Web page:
The French government said there will be no official French homage to Nazi collaborator Philippe Petain at World War I ceremonies this week, after President Emmanuel Macron drew fire for calling
the Vichy leader a "great soldier."
"The marshals whose honor has not been tarnished, and only those, will be honored by the republic," spokesman Benjamin Griveaux posted on Facebook late Wednesday.
"If there was a confusion, it's because we weren't sufficiently clear on this point," he said.
A chorus of protests had erupted after Macron indicated Petain would be among the eight marshals honored Saturday for their role in leading the French fight, saying he had earned the country's gratitude.
"It's right that we honor the marshals who led France to victory," Macron said in the town of Charleville-Mezieres, part of a tour of northern France marking the centenary of the end of the 1914-18 war.
"He was a great soldier, it's a fact, he added, though he stressed that Petain had made "disastrous choices" during World War II.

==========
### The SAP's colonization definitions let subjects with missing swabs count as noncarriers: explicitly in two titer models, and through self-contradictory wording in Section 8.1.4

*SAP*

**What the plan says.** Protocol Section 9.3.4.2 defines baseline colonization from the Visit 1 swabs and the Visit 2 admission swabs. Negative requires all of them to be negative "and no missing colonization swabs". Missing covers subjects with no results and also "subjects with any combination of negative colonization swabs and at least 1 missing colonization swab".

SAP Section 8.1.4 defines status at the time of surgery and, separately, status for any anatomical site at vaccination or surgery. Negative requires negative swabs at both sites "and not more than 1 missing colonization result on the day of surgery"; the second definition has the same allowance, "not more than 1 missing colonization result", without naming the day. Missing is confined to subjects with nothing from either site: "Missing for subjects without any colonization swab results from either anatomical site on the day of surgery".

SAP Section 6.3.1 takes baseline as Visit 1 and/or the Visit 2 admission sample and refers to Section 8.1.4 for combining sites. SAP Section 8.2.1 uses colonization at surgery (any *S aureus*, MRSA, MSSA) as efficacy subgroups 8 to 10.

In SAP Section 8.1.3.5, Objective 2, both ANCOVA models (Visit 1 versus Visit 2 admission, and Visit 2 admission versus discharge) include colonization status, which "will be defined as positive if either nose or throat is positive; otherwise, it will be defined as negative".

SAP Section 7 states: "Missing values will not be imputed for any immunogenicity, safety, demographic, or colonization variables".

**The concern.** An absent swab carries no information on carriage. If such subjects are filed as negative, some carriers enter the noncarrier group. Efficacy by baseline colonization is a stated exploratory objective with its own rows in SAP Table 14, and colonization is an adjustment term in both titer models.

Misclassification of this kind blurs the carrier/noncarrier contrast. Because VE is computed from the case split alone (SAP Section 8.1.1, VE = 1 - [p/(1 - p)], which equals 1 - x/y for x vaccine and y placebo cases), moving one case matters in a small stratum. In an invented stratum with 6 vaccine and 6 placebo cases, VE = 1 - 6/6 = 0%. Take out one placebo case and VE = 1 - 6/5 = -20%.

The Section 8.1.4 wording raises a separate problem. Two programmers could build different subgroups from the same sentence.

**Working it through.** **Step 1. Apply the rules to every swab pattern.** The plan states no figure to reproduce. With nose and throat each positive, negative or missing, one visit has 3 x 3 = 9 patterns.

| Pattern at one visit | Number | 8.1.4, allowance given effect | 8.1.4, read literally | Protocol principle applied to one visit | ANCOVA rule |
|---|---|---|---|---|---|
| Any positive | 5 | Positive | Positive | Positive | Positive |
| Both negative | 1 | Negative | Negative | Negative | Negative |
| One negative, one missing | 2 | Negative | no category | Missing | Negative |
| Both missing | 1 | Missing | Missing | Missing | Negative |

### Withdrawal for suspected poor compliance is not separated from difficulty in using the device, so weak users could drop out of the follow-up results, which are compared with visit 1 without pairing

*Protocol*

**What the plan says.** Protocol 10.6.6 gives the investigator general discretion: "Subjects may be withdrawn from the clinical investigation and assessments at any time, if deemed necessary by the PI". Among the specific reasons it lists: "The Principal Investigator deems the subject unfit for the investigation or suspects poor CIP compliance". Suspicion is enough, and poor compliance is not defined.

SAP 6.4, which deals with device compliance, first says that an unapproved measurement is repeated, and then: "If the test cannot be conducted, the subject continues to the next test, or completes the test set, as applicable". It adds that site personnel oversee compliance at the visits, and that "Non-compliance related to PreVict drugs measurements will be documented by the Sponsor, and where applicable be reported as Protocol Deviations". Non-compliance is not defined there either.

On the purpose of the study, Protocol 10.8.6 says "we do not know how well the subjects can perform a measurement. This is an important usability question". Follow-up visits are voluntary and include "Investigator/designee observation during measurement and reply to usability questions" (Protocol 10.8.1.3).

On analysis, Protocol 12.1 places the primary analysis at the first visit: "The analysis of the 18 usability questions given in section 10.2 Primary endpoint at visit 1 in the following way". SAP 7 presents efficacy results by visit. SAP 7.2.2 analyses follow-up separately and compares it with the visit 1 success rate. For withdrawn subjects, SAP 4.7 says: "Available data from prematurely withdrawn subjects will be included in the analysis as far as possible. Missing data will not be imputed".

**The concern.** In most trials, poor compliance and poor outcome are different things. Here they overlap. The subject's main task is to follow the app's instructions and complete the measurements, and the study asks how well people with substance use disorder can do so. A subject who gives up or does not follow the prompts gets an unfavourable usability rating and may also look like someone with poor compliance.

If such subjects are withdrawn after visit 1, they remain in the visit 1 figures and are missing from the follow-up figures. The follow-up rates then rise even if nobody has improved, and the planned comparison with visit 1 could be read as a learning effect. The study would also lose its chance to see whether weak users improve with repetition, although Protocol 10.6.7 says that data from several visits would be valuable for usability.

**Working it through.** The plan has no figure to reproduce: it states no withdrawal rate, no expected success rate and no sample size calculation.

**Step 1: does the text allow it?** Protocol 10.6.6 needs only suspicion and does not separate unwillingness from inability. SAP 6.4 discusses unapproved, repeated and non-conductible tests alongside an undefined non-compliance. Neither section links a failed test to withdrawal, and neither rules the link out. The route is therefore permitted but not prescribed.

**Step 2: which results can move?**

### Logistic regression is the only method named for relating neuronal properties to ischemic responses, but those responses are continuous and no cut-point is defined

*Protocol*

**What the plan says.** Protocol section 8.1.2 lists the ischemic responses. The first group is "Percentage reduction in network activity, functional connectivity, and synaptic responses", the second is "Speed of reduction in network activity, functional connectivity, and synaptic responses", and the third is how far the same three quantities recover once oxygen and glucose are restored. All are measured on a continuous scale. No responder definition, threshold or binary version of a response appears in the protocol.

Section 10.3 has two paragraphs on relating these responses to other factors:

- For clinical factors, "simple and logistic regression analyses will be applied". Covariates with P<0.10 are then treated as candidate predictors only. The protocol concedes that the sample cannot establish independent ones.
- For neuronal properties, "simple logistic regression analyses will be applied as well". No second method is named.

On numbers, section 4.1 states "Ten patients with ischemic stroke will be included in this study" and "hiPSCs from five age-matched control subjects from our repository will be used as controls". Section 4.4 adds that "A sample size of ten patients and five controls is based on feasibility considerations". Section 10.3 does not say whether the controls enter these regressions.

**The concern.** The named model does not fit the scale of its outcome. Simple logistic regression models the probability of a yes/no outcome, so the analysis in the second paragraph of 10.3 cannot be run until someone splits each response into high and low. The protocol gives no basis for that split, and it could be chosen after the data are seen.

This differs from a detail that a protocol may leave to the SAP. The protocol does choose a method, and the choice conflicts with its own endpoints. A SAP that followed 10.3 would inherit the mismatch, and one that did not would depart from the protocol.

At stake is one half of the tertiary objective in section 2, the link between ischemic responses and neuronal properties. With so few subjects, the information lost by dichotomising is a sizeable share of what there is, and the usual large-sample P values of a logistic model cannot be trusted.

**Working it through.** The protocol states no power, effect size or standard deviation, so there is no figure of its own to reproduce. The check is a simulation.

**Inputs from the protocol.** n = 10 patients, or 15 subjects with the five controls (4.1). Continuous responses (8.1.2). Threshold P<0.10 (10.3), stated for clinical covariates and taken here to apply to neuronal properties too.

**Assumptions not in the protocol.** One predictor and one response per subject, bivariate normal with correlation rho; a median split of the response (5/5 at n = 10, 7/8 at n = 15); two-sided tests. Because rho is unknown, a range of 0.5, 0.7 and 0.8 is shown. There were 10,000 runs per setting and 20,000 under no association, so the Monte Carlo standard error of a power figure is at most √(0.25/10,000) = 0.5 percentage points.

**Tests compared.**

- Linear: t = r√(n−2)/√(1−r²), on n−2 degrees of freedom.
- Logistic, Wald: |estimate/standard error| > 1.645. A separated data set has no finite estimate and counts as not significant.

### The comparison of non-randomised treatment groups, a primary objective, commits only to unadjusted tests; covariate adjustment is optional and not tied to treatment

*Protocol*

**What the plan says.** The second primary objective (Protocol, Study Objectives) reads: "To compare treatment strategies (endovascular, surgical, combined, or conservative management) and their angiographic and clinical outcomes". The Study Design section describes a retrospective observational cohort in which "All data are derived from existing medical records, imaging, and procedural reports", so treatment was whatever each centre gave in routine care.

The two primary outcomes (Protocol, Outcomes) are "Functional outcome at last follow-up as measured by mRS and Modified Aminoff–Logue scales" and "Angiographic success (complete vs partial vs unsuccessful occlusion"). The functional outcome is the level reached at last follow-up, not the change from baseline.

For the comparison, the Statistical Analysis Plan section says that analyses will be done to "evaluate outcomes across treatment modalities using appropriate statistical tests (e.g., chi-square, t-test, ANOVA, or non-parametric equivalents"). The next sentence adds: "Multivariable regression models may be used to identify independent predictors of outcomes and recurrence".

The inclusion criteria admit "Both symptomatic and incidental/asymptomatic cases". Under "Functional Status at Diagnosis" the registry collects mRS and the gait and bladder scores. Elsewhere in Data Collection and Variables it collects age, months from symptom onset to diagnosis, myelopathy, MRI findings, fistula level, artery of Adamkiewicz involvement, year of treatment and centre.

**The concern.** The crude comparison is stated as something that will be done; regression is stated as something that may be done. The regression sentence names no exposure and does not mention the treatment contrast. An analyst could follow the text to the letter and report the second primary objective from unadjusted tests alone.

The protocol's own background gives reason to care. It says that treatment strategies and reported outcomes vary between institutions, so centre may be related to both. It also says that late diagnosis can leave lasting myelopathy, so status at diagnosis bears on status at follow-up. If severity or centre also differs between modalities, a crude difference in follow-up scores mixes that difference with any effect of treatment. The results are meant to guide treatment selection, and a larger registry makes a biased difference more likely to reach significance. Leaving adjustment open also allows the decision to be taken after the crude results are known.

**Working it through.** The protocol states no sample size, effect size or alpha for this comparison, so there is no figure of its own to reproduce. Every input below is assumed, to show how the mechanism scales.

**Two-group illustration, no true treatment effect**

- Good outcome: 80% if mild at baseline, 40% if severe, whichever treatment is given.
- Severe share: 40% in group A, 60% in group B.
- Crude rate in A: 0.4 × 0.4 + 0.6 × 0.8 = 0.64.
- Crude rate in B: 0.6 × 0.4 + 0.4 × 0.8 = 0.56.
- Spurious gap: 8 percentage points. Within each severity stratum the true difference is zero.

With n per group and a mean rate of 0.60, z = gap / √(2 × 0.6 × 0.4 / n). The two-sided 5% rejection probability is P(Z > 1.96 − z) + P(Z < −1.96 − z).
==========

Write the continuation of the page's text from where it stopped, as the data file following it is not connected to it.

His comments set off a storm of criticism from rival politicians as well as Jewish leaders, who accused the president of discounting Petain's treasonous collaboration with the Nazi occupiers in the 1940s.
"The only thing we will remember about Petain is that he was convicted, in the name of the French people, of national indignity during his trial in 1945," Francis Kalifat of the CRIF association of French Jewish groups.
Macron himself tried to tamp down the controversy later Wednesday, acknowledging that Petain was complicit in "grave crimes."
"I'm not forgiving anything, but I'm not going to erase anything from our history," he said.